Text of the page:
Wow! Almost all of our CPU time is being spent on a handful of instructions. In fact, what we’re looking at here is two different inlined copies of the same C++ code:
What you are looking at is a loop that traverses a linked list trying to find the element with a particular ID. We were spending the majority of our CPU time scanning one linked list.
So, what is this code for?
The linked list in question implements a map from thread IDs to per-thread data, such as thread-local variables. Among other things, every time the process switches between fibers, the current thread is looked up in this table.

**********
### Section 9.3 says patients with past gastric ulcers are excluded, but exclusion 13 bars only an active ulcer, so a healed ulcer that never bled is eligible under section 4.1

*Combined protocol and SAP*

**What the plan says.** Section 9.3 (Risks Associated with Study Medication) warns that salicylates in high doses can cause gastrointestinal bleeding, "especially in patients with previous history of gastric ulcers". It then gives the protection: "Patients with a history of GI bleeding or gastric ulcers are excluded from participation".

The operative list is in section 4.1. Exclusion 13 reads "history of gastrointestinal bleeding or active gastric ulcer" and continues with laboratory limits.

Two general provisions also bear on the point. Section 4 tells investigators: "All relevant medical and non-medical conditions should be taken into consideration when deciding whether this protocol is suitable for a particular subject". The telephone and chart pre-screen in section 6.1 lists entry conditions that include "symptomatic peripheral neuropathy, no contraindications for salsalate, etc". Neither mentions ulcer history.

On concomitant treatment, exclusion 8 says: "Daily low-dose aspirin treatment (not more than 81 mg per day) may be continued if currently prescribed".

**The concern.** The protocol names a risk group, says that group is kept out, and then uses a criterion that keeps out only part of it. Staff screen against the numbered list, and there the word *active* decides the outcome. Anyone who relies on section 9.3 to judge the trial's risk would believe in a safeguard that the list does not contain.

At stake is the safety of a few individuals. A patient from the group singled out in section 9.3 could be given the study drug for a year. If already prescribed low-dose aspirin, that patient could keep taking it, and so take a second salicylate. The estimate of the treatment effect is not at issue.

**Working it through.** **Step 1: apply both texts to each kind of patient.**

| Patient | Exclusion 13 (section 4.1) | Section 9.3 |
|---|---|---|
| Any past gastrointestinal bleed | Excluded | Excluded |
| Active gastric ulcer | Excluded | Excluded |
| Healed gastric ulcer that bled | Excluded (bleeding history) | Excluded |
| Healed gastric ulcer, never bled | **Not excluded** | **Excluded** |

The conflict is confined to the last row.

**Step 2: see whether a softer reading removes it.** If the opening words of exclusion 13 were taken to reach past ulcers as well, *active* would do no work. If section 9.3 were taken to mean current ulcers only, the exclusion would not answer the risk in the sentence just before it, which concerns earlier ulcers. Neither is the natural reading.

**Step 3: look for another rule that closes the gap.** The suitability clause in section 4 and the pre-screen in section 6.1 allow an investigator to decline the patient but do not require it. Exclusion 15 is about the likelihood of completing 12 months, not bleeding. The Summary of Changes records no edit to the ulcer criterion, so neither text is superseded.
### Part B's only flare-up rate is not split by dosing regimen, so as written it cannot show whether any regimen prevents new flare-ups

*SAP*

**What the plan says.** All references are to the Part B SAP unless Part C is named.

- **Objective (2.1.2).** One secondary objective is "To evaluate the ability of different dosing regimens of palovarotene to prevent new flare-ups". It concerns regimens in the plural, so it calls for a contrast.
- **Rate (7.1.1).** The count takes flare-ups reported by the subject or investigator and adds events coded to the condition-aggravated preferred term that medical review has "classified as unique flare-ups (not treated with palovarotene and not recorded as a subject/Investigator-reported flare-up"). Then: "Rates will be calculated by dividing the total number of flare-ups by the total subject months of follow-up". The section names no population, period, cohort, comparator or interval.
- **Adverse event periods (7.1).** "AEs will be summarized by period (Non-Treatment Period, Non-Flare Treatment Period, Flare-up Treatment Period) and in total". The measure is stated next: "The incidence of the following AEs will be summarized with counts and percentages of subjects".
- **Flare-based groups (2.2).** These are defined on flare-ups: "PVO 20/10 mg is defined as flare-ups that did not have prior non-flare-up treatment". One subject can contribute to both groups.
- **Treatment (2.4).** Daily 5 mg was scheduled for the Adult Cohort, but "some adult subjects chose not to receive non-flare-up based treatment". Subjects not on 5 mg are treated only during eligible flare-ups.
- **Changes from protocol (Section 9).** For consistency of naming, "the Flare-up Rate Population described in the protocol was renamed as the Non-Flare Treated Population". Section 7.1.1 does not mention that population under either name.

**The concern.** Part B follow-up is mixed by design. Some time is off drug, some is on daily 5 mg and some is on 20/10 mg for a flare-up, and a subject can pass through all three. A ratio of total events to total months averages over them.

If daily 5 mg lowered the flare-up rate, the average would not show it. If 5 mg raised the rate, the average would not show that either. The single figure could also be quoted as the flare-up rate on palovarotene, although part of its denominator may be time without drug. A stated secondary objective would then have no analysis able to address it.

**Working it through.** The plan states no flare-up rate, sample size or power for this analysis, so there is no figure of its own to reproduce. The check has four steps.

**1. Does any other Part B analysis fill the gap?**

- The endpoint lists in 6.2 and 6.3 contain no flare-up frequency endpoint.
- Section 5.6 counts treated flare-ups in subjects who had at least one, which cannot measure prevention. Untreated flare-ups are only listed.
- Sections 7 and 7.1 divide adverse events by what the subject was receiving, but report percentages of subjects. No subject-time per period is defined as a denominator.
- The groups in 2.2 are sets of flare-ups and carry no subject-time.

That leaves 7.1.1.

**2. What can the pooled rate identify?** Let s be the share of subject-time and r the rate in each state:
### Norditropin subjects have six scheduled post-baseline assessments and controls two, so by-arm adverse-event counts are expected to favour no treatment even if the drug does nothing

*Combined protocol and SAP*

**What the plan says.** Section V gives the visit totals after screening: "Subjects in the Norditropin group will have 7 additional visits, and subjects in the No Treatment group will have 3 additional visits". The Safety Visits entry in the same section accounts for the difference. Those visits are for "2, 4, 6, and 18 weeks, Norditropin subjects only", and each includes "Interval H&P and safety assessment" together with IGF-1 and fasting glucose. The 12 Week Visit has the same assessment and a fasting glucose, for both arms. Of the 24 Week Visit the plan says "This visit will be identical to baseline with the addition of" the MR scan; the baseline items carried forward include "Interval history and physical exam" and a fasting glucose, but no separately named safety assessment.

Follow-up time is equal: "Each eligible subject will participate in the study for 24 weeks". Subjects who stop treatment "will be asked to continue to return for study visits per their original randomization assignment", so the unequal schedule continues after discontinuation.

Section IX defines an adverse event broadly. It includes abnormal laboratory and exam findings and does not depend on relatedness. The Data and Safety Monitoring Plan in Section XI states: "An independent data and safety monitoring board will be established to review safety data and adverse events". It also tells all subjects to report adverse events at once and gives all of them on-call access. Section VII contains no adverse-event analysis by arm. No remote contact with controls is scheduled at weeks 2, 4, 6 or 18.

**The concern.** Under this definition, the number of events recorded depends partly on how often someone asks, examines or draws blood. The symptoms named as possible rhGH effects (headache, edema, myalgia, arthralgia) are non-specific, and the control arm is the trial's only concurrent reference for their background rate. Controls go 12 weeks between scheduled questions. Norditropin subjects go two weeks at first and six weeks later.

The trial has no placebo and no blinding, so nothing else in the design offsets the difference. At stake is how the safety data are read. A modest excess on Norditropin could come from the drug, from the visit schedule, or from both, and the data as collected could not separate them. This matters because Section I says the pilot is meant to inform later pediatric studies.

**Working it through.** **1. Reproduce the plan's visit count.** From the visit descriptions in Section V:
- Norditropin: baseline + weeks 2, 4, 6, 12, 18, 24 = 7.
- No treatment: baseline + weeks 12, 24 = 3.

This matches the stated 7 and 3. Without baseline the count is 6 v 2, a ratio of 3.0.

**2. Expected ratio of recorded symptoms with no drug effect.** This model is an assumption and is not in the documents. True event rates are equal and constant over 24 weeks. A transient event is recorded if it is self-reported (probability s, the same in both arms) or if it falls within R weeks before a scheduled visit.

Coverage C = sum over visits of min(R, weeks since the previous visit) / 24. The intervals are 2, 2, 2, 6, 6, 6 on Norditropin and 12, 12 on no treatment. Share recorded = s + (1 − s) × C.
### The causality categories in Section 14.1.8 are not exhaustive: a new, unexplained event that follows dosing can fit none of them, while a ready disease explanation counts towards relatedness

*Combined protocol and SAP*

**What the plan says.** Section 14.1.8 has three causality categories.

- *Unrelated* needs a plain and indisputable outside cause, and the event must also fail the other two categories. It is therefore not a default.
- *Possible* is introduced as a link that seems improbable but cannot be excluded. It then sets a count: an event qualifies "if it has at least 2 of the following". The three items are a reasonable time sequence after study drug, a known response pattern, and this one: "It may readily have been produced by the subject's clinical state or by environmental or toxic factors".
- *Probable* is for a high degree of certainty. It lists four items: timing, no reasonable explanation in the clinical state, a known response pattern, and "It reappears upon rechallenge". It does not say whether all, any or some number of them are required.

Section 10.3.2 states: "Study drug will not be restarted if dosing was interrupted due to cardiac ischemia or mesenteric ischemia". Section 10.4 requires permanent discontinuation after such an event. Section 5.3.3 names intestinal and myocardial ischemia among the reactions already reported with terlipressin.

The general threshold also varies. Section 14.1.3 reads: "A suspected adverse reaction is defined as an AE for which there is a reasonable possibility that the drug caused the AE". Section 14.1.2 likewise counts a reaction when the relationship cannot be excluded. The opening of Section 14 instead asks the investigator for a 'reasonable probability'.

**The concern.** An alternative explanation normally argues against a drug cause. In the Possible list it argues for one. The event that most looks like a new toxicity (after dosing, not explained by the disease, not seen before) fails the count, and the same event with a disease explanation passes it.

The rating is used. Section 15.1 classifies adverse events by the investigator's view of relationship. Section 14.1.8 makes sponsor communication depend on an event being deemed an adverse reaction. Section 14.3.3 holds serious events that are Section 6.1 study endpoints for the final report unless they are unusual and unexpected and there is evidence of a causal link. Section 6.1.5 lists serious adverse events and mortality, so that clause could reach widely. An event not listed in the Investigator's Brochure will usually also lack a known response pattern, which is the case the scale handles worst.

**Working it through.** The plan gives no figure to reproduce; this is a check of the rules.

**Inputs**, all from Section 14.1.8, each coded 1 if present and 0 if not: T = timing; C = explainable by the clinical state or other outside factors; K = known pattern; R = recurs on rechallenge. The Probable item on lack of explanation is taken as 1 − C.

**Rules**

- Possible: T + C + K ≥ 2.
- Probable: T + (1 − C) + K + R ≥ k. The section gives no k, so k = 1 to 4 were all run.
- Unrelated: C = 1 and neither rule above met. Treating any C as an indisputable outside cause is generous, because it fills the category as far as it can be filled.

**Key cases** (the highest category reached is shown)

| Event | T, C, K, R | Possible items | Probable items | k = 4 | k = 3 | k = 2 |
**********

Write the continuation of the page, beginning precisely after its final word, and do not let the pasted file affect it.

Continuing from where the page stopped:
As any fresh CS grad knows, a linked list is not the ideal data structure for a lookup table – you probably want a hashtable, red-black tree, or the like. But as many more experienced engineers know, a linked list can be more efficient than those other structures in cases where the number of elements stays small. V8’s developers, as it turns out, had designed around the assumption of a fixed thread pool never containing more than a handful of threads. But node-fibers – especially as used by Meteor – doesn’t work this way. In Meteor, every concurrent operation gets its own fiber. Once a fiber completes, it is placed in a pool for reuse, but if many fibers are needed simultaneously, the pool can grow to any size. As the pool gets bigger, the linked list gets bigger, which makes fiber-switching slower, which makes the whole process permanently slower.